"If you can't master your money mindset, you will never master your money," according to Kiplinger. But at the same time, "the beliefs, values and attitudes we have around money" also turn out to be "one of the least understood elements of their finances" for many people.
This may be part of why "even when we set out with the best intentions we often end up making the same mistakes" when it comes to our money, The Wall Street Journal explained. But there is hope — according to the Journal, with "a little brain training and putting up some guardrails" it is possible to shift engrained money mindsets.
1. Pinpoint the motivations behind your financial decisions
According to Kiplinger, "the first step to improve your money mindset is to identify the healthy beliefs you want to keep and the unhealthy ones that no longer serve you." You might suss this out by unpacking the reasoning behind each you make each decision around money and then considering how that decision made you feel and whether or not it aligns with your values.
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And don't feel discouraged if this process of gaining greater awareness isn't always smooth-going. Per Clever Girl Finance, "improving your mindset is not a one-and-done type of thing" — instead, "just like with the muscles in your body, you have to work to maintain it continuously otherwise it will begin to deteriorate."
2. Make spending a little less easy
Or, as the Journal puts it, "make spending hurt." According to the Journal, which cites Scott Rick, an associate professor of marketing at the University of Michigan's Ross School of Business, "making yourself more aware when money is leaving your wallet helps people spend less."
There are a variety of tactics you can employ to gain this increased awareness. For one, you can "clear your saved credit card information from websites and apps," so you are forced to reenter all of your information each time you go to buy something, highlights the Journal. Another trick, per Rick, is to get a physical receipt when you shop in person, as this "makes it easier to register how much you are spending in the moment."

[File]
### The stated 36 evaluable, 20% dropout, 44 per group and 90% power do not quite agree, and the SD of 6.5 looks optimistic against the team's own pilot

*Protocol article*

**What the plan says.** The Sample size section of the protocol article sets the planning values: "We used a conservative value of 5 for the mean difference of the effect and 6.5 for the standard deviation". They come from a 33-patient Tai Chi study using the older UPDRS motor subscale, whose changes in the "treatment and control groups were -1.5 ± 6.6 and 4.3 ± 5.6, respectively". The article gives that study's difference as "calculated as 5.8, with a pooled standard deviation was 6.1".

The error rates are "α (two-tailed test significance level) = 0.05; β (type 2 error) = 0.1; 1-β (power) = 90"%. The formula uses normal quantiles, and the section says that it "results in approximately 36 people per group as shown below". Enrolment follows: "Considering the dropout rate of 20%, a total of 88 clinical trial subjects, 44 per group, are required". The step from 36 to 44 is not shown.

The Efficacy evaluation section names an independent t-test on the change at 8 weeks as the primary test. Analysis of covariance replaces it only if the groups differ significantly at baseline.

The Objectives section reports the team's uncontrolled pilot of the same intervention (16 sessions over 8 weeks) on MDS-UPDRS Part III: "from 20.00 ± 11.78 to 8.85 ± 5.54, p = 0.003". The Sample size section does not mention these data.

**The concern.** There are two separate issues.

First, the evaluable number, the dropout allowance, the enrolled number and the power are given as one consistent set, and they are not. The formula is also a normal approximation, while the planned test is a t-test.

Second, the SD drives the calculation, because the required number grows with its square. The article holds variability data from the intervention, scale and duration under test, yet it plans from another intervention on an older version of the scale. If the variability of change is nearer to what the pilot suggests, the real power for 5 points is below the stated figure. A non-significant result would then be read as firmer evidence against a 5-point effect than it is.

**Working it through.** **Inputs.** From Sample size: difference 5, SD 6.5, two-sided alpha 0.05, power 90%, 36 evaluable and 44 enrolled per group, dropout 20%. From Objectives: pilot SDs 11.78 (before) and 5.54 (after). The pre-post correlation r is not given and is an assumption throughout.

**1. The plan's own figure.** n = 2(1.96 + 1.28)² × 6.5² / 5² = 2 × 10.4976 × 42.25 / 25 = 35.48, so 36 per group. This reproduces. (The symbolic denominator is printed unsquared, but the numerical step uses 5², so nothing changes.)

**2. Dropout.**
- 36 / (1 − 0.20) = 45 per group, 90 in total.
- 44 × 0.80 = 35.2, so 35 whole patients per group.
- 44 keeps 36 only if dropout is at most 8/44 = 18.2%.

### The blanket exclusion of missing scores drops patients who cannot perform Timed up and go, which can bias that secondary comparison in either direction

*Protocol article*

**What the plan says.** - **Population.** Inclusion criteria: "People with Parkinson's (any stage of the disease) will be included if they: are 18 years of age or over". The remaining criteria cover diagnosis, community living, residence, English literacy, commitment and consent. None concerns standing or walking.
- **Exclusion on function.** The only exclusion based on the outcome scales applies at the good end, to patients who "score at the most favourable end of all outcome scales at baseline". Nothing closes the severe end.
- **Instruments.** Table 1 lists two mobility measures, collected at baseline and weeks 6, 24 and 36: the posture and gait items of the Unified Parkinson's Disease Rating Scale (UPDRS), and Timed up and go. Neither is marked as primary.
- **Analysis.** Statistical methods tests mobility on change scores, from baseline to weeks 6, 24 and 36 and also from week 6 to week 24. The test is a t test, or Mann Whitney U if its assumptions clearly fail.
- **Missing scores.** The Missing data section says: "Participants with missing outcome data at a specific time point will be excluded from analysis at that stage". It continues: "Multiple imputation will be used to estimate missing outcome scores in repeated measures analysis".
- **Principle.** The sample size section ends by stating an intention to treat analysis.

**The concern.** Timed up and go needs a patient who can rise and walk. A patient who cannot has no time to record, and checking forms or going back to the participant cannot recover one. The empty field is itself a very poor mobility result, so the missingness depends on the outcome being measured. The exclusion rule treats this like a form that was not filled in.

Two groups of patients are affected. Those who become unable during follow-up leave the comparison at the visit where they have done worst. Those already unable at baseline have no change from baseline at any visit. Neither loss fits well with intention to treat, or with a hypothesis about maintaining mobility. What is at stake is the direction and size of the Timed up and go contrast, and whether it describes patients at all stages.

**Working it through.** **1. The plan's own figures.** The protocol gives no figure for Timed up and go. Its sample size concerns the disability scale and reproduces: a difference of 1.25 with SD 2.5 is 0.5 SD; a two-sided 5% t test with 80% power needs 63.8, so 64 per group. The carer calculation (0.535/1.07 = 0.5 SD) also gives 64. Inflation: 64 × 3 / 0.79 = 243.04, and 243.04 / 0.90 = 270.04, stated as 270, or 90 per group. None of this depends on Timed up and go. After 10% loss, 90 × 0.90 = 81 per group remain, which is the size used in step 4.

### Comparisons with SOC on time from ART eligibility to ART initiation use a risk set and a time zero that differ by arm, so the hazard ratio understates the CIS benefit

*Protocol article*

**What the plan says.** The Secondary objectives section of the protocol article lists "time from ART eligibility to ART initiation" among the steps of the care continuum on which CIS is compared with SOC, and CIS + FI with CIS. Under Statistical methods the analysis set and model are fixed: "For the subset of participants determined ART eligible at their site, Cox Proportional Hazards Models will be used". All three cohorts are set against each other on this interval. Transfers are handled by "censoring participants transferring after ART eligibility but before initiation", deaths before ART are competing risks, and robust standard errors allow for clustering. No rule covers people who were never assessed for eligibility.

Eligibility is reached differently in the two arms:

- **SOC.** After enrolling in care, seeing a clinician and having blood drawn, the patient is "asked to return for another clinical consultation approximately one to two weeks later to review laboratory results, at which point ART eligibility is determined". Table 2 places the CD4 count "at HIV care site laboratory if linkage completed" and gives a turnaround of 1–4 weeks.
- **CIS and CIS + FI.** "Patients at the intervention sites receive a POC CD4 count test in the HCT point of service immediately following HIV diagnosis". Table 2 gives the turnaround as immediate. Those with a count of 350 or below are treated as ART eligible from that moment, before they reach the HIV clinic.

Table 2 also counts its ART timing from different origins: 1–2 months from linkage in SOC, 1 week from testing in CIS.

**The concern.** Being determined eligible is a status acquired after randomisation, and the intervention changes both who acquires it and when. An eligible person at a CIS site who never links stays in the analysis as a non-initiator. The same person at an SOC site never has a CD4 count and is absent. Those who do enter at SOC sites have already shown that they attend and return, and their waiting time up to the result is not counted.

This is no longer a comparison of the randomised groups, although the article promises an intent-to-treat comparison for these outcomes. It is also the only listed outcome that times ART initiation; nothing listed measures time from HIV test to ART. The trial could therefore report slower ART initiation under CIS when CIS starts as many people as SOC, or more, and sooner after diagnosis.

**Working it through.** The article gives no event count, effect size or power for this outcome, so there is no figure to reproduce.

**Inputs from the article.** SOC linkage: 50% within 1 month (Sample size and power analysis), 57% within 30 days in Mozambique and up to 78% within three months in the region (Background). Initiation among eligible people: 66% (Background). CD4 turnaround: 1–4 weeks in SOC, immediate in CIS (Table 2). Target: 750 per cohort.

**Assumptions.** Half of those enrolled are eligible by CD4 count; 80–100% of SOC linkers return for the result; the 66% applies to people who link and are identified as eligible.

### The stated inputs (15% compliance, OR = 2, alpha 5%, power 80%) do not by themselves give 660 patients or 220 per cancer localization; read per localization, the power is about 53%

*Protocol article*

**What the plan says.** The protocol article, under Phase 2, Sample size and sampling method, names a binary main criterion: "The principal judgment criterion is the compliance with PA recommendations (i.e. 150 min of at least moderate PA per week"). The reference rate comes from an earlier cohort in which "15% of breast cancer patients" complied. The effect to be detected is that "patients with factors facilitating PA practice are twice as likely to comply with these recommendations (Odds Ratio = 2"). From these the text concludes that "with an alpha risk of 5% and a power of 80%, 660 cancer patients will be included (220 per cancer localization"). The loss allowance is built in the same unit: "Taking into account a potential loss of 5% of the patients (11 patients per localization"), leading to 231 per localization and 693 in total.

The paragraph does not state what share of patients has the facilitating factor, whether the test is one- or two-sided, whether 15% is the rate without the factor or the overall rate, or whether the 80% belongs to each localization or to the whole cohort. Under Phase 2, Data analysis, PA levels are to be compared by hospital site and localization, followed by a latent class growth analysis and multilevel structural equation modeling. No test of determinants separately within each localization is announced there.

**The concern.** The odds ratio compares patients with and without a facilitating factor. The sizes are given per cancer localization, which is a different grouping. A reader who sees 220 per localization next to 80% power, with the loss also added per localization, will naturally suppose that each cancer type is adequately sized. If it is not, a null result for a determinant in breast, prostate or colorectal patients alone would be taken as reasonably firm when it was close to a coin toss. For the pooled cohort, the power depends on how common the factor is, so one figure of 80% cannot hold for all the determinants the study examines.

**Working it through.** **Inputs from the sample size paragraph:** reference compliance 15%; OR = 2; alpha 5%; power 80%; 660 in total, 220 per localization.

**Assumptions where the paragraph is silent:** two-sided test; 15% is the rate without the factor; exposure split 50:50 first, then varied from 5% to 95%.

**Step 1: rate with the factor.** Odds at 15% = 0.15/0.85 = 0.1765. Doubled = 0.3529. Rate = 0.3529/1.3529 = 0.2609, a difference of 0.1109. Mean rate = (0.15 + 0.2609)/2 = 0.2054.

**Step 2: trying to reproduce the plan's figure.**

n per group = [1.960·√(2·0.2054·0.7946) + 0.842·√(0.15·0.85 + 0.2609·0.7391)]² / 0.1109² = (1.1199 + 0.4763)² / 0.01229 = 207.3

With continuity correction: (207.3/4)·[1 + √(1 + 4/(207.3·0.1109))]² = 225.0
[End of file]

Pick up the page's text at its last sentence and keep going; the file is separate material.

3. Carve out dedicated time to confront your finances
If you're hiding from tackling financial tasks or kicking them down the road for a rainy day, rip off the bandaid. One thing that can be immensely helpful for your financial mindset (and overall financial well-being) is scheduling a day dedicated to your financial health, per the Journal. You might "use that day to tackle tasks such as canceling a subscription you don’t use anymore or closing an account that has been hitting you with fees."
And while this may sound like a real bummer of a way to spend a day, you can find ways to make it more manageable — and enjoyable. For instance, you might treat yourself to a coffee on your financial health day, or "go for a quick walk or find something that will ease the tension," Bari Tessler, a financial therapist, told the Journal.
Or, Tessler continued, "if a whole day of financial chores feels overwhelming, take 15 minutes a day to cross one item off your to-do list."
4. Let yourself have some enjoyment
When it comes to reframing your money mindset, it's not all about pain for gain. Especially given that many people's financial mindsets are clouded by feelings of guilt, fear and anxiety, it's also helpful to learn to responsibly enjoy the money you've worked hard to earn. As Rick highlights to the Journal, "don't beat yourself up over these little things that might actually be important for your mental well-being," whether that's a latte or another type of treat.
And while you're at it, work on cultivating gratitude for what you do have (those aforementioned little treats included). As Clever Girl Finance explains, "gratitude also drives contentment in your life which is key to wealth building because when you are content with what you have, you are less compelled to spend, spend, spend."
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